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Sep22

Converting employees to contract labor

I have a small company and employees who do work from their homes. I would like to convert them to contract labor. Most of them do contract labor for other companies and all should fall into the guide lines of contract labor. Can I just change them at the end of the 3rd quarter? I have spoken with all of them and they know this is in the works. Are there any pitfalls I should be watching for? Where can I find the regulations for contract labor?
Thank you for your help.
Cindy White

If the workers genuinely meet the guidelines for independent contractors, then you may convert them to that status at any time, as long as the worker is informed in advance. Because you are terminating these employees and then entering into an independent contractor relationship with them, you will need to meet all the legal requirements for terminating an employee in your state. For example, if your state requires that employees be paid for unused vacation at termination, you will have to comply.

Also be aware that a terminated employee who chooses not to accept the independent contractor arrangement would qualify for unemployment benefits.

Bear in mind that some unethical employers use this tactic to illegally avoid paying overtime and unemployment insurance — so the IRS and U.S. Department of Labor may scrutinize your decision and question the independent contractor status.

In general, if you control when, where or how a person works, they are an employee, not an independent contractor. If they are free to work when, where and how they please, then they may be an independent contractor. Employees receive a W-2 at the end of the year, and have taxes withheld. Independent contractors are small business owners who work for themselves. They receive a 1099 at the end of the year.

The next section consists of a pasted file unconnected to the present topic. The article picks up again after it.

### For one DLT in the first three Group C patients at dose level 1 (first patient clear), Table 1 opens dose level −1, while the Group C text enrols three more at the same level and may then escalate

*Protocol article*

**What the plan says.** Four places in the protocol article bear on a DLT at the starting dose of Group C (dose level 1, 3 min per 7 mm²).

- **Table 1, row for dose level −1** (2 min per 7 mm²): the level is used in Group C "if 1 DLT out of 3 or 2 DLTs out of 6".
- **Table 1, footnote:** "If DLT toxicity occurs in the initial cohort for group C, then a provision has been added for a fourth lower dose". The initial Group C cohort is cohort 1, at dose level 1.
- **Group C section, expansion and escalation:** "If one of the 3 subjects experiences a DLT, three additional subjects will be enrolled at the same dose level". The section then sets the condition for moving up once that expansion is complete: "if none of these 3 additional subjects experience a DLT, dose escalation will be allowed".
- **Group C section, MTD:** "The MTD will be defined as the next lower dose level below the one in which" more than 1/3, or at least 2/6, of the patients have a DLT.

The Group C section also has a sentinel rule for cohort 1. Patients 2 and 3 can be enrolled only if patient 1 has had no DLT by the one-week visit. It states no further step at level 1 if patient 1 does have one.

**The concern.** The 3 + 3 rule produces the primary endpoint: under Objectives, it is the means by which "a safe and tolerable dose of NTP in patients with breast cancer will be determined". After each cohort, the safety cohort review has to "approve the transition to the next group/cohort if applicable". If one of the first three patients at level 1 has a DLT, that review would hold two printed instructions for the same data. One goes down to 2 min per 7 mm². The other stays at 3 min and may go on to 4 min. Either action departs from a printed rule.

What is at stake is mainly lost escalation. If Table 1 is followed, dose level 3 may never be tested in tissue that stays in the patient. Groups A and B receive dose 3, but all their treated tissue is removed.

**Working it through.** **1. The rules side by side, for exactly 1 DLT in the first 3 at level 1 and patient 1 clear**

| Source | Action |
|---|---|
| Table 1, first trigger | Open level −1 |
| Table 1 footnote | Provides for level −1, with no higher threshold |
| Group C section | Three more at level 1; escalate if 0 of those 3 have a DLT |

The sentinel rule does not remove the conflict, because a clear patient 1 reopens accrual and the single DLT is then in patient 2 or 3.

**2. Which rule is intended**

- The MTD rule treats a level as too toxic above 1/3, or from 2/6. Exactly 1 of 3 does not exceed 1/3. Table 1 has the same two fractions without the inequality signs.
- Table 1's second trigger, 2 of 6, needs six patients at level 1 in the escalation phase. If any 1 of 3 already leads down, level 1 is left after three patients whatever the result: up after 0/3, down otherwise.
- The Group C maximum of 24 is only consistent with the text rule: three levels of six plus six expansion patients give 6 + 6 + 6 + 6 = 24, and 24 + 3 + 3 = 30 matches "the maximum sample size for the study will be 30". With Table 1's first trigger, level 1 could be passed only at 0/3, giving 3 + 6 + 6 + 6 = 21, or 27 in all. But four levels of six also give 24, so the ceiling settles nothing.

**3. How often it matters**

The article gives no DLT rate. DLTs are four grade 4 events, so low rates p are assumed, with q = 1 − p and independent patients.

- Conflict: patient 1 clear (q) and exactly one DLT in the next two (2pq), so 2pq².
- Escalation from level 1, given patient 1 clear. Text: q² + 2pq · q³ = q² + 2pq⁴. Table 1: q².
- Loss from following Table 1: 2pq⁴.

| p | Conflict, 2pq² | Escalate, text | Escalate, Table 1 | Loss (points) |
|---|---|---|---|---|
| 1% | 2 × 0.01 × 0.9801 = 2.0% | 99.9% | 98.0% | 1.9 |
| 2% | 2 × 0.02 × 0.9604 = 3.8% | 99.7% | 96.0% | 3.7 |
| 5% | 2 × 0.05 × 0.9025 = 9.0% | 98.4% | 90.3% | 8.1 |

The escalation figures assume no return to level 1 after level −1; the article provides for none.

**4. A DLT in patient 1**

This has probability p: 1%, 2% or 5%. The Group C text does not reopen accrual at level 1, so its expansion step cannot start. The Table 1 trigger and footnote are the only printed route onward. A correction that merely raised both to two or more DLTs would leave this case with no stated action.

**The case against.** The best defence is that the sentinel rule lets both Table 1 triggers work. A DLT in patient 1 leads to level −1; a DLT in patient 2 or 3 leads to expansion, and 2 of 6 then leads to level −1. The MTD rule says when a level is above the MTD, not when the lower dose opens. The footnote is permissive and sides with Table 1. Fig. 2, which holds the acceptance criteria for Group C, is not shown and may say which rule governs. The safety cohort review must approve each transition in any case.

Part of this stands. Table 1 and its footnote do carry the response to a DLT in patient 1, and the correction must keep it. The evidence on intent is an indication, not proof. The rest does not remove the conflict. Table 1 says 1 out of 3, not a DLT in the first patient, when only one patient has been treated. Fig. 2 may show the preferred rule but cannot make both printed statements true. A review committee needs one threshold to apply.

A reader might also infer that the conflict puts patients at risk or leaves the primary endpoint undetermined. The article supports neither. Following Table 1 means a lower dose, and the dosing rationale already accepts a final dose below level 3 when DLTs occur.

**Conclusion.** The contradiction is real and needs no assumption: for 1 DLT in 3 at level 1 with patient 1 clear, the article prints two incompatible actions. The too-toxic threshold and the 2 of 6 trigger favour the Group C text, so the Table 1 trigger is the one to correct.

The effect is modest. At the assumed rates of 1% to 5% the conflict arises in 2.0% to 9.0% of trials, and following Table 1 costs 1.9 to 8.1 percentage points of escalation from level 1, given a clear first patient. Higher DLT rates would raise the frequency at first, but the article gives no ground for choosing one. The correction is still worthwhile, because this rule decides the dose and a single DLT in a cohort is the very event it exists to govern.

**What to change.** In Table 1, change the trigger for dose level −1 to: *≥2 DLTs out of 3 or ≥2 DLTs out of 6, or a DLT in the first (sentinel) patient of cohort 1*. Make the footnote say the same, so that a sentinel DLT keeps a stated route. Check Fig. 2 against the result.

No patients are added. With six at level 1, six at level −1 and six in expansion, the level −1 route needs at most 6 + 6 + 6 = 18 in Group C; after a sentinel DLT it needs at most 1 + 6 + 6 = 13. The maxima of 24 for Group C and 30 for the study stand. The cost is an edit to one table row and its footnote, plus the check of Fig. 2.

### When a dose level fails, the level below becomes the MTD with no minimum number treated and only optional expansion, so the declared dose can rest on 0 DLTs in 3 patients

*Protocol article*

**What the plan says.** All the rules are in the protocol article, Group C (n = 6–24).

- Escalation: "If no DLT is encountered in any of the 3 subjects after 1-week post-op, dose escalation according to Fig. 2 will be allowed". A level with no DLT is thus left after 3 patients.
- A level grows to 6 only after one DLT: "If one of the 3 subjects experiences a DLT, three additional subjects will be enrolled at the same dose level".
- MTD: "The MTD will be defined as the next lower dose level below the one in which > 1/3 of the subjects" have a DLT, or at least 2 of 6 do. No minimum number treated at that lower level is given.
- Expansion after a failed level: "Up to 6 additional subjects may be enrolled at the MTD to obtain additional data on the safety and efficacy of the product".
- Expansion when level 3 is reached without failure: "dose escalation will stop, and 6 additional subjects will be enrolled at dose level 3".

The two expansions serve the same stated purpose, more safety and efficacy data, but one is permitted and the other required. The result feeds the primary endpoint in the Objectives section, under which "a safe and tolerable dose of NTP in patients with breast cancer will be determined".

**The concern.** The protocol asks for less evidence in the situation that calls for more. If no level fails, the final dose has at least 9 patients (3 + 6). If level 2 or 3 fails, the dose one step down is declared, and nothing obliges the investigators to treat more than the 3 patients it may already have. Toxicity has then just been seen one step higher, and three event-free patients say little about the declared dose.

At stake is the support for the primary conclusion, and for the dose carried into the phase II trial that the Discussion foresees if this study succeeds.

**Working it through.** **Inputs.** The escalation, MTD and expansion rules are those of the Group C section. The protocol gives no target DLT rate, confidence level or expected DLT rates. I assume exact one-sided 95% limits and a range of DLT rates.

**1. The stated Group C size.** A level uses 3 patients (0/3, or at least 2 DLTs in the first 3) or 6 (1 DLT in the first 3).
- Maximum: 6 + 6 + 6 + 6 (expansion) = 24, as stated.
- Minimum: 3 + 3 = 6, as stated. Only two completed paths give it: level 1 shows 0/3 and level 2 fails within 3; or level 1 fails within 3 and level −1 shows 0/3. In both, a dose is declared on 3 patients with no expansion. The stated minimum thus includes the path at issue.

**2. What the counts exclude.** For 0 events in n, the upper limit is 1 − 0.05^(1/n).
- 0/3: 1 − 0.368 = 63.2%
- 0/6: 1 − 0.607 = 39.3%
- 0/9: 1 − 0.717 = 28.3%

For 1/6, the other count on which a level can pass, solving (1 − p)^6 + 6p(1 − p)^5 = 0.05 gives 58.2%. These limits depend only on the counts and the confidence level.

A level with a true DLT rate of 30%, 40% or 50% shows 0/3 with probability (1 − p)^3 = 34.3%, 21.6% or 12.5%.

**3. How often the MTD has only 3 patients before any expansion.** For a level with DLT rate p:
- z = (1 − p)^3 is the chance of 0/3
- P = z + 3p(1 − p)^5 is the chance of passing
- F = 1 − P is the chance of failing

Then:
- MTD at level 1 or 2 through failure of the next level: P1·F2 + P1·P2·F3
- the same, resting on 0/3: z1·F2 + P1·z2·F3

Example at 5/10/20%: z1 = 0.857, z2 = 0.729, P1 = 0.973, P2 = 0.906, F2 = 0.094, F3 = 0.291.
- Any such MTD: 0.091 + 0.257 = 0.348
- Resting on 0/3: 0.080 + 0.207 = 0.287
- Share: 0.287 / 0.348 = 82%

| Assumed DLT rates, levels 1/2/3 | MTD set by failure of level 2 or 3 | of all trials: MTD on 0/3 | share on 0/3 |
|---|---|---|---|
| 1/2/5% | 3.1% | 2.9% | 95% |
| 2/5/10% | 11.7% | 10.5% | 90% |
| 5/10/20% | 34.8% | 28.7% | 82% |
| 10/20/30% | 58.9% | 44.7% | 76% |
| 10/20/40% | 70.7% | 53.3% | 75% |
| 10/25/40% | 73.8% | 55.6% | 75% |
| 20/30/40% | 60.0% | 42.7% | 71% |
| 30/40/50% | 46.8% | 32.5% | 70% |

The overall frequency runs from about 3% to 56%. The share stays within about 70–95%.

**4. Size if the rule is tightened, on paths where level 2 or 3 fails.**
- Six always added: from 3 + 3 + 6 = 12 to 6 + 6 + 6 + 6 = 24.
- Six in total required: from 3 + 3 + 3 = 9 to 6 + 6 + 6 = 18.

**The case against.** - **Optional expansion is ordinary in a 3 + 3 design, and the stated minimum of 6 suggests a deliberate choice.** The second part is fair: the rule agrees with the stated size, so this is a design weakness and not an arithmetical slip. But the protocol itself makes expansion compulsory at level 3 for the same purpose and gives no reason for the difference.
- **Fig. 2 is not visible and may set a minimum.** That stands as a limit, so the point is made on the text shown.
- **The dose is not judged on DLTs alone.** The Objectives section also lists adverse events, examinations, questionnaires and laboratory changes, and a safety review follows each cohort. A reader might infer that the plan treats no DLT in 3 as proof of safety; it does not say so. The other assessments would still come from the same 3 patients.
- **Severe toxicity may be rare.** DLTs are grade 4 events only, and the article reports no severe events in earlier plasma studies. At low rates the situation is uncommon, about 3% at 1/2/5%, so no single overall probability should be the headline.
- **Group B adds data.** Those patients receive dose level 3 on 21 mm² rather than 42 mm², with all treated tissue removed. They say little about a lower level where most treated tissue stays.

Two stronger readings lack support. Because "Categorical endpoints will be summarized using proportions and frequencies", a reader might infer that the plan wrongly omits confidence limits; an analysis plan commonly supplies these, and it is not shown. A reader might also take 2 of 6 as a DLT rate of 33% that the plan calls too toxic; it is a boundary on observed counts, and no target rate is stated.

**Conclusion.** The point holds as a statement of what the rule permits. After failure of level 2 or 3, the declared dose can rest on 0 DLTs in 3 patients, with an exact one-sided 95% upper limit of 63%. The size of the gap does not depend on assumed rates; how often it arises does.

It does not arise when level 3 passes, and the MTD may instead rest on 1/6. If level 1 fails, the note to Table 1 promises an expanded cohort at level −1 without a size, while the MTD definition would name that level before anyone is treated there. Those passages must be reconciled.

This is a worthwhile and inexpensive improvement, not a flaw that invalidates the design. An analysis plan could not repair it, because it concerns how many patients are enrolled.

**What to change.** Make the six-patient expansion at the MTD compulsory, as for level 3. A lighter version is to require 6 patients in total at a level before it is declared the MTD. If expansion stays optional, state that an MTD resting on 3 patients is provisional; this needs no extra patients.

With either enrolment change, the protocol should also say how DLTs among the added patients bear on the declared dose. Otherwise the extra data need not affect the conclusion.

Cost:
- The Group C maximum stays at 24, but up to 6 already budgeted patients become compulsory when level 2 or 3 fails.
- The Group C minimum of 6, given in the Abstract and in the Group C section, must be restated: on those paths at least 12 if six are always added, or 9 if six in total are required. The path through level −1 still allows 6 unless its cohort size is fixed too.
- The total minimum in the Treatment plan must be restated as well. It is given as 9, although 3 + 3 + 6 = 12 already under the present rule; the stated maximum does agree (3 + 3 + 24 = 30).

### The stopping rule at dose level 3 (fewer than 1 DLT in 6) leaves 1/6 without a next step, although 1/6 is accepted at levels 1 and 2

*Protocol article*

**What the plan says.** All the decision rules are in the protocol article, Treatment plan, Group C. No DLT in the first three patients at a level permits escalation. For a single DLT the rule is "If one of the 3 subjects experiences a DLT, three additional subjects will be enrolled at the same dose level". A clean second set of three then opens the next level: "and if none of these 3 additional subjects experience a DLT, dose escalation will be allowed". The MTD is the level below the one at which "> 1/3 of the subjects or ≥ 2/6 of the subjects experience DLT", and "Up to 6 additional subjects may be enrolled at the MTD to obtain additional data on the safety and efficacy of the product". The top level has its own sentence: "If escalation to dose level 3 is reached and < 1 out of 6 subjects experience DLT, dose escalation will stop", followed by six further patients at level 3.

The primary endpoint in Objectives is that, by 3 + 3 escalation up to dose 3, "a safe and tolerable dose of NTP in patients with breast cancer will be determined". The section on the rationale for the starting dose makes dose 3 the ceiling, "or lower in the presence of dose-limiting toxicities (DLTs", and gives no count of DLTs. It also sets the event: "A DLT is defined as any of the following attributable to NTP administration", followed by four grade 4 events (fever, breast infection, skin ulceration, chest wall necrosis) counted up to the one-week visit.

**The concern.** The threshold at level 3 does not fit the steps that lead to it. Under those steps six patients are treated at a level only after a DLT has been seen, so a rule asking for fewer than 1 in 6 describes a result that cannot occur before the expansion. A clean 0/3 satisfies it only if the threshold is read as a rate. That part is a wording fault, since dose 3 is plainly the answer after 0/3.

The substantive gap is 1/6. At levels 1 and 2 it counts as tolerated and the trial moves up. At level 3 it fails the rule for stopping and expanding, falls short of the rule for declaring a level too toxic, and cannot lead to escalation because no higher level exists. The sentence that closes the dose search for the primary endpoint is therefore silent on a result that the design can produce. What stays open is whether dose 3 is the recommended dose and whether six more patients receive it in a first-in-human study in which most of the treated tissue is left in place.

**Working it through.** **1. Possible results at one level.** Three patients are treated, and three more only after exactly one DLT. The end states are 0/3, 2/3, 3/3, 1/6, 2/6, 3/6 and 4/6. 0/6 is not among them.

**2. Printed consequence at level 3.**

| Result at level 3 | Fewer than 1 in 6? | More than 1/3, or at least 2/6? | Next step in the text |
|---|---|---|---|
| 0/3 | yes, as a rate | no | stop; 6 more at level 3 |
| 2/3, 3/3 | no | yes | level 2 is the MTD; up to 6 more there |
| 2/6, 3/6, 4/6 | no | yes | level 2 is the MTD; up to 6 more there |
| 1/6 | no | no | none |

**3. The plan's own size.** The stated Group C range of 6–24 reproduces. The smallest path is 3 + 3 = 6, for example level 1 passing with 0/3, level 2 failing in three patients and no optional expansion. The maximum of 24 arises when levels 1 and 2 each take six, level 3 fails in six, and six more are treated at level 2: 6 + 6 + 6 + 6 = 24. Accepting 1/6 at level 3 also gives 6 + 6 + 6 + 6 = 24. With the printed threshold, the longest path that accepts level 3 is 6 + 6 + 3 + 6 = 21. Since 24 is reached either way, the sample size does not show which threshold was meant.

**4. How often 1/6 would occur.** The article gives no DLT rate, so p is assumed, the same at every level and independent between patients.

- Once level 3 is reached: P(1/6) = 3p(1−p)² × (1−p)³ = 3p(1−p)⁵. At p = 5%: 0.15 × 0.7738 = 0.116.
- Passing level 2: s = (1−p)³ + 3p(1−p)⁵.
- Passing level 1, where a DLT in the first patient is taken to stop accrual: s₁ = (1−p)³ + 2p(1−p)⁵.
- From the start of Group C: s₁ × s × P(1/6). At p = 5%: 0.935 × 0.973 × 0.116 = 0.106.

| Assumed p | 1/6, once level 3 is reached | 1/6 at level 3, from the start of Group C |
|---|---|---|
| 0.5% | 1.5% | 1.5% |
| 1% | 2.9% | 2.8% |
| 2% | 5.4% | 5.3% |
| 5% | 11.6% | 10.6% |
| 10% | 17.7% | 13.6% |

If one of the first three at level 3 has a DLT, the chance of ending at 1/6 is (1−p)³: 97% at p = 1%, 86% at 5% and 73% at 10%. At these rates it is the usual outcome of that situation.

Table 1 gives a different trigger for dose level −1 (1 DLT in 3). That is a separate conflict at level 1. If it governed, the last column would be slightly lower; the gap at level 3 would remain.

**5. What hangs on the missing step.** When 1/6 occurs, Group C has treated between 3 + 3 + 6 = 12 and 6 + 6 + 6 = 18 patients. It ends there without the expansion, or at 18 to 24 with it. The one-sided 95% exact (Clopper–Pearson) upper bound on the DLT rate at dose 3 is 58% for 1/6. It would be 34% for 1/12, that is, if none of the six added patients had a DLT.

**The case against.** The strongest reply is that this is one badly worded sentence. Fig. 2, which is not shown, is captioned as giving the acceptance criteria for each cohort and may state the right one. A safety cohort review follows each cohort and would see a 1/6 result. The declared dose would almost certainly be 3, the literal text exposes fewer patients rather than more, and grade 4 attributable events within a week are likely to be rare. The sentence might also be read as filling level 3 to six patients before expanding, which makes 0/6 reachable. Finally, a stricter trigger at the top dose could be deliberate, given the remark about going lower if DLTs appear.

Simply working from home in itself does not guarantee that a person is genuinely an independent contractor.

Read more about independent contractors at: http://www.irs.gov/businesses/small/article/0,,id=99921,00.html  and http://www.irs.gov/pub/irs-pdf/p1779.pdf  and http://www.dol.gov/oasam/programs/history/herman/reports/futurework/conference/staffing/9.1_contractors.htm

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This entry was posted on Tuesday, September 22nd, 2009 at 1:42 pm and is filed under
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4 Responses to “Converting employees to contract labor”

  1. Judith Benson Says:

    As a former employment tax auditor for the IRS I can tell you that this is very risky.

    Former employees used as independent contractors are a prime target for reclassifcation by both state and IRS auditors. Remember, you have to be able to prove that they are independent business entities and that the working relatinship between you and them is not an employer / employee relationship.

    Working from their own home office does not carry much weight in proving independent contractor status. Too many companies have their employees working from home on a regular basis today.

  2. Caitlin Says:

    Hi Judith! Thanks for making an excellent point! We agree that this employer needs to consider carefully whther these workers are actually independent contractors or not! ~ Caitlin

  3. renaissance dresses Says:

    Wonderful insight

  4. Caitlin Says:

    Thanks for the kind words renaissance!~ Caitlin

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